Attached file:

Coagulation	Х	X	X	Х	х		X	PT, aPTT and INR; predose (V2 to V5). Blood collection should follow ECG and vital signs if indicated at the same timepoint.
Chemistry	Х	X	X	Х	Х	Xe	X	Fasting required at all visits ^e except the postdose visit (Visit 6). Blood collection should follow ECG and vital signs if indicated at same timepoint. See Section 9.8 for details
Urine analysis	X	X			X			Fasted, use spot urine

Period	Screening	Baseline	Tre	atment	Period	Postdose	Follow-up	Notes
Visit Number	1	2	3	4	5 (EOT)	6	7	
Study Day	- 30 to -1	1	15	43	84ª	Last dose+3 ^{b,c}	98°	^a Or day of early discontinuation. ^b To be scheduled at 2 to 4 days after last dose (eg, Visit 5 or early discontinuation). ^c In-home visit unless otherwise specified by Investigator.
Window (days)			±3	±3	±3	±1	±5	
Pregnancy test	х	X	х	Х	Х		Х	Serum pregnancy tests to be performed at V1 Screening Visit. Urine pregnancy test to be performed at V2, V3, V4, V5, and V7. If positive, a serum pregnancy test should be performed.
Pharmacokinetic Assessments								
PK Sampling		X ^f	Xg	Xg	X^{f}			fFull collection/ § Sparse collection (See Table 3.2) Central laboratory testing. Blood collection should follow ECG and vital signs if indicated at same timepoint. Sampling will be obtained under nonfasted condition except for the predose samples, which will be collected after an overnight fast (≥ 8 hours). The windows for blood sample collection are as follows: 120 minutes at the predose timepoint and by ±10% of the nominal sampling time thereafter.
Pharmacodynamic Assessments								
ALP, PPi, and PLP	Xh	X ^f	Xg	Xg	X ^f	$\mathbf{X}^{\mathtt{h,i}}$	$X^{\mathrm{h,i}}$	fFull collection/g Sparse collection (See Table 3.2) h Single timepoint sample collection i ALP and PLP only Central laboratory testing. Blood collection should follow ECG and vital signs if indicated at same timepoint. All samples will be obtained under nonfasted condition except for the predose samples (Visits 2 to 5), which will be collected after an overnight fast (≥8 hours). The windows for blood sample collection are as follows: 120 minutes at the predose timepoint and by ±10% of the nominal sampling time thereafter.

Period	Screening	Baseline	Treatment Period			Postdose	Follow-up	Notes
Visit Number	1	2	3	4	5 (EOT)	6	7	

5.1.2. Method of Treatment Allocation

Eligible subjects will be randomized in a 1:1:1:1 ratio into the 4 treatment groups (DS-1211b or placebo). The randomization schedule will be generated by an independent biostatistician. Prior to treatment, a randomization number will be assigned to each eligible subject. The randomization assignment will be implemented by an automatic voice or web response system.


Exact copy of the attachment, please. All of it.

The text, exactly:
Coagulation	Х	X	X	Х	х		X	PT, aPTT and INR; predose (V2 to V5). Blood collection should follow ECG and vital signs if indicated at the same timepoint.
Chemistry	Х	X	X	Х	Х	Xe	X	Fasting required at all visits ^e except the postdose visit (Visit 6). Blood collection should follow ECG and vital signs if indicated at same timepoint. See Section 9.8 for details
Urine analysis	X	X			X			Fasted, use spot urine

Period	Screening	Baseline	Tre	atment	Period	Postdose	Follow-up	Notes
Visit Number	1	2	3	4	5 (EOT)	6	7	
Study Day	- 30 to -1	1	15	43	84ª	Last dose+3 ^{b,c}	98°	^a Or day of early discontinuation. ^b To be scheduled at 2 to 4 days after last dose (eg, Visit 5 or early discontinuation). ^c In-home visit unless otherwise specified by Investigator.
Window (days)			±3	±3	±3	±1	±5	
Pregnancy test	х	X	х	Х	Х		Х	Serum pregnancy tests to be performed at V1 Screening Visit. Urine pregnancy test to be performed at V2, V3, V4, V5, and V7. If positive, a serum pregnancy test should be performed.
Pharmacokinetic Assessments								
PK Sampling		X ^f	Xg	Xg	X^{f}			fFull collection/ § Sparse collection (See Table 3.2) Central laboratory testing. Blood collection should follow ECG and vital signs if indicated at same timepoint. Sampling will be obtained under nonfasted condition except for the predose samples, which will be collected after an overnight fast (≥ 8 hours). The windows for blood sample collection are as follows: 120 minutes at the predose timepoint and by ±10% of the nominal sampling time thereafter.
Pharmacodynamic Assessments								
ALP, PPi, and PLP	Xh	X ^f	Xg	Xg	X ^f	$\mathbf{X}^{\mathtt{h,i}}$	$X^{\mathrm{h,i}}$	fFull collection/g Sparse collection (See Table 3.2) h Single timepoint sample collection i ALP and PLP only Central laboratory testing. Blood collection should follow ECG and vital signs if indicated at same timepoint. All samples will be obtained under nonfasted condition except for the predose samples (Visits 2 to 5), which will be collected after an overnight fast (≥8 hours). The windows for blood sample collection are as follows: 120 minutes at the predose timepoint and by ±10% of the nominal sampling time thereafter.

Period	Screening	Baseline	Treatment Period			Postdose	Follow-up	Notes
Visit Number	1	2	3	4	5 (EOT)	6	7	

5.1.2. Method of Treatment Allocation

Eligible subjects will be randomized in a 1:1:1:1 ratio into the 4 treatment groups (DS-1211b or placebo). The randomization schedule will be generated by an independent biostatistician. Prior to treatment, a randomization number will be assigned to each eligible subject. The randomization assignment will be implemented by an automatic voice or web response system.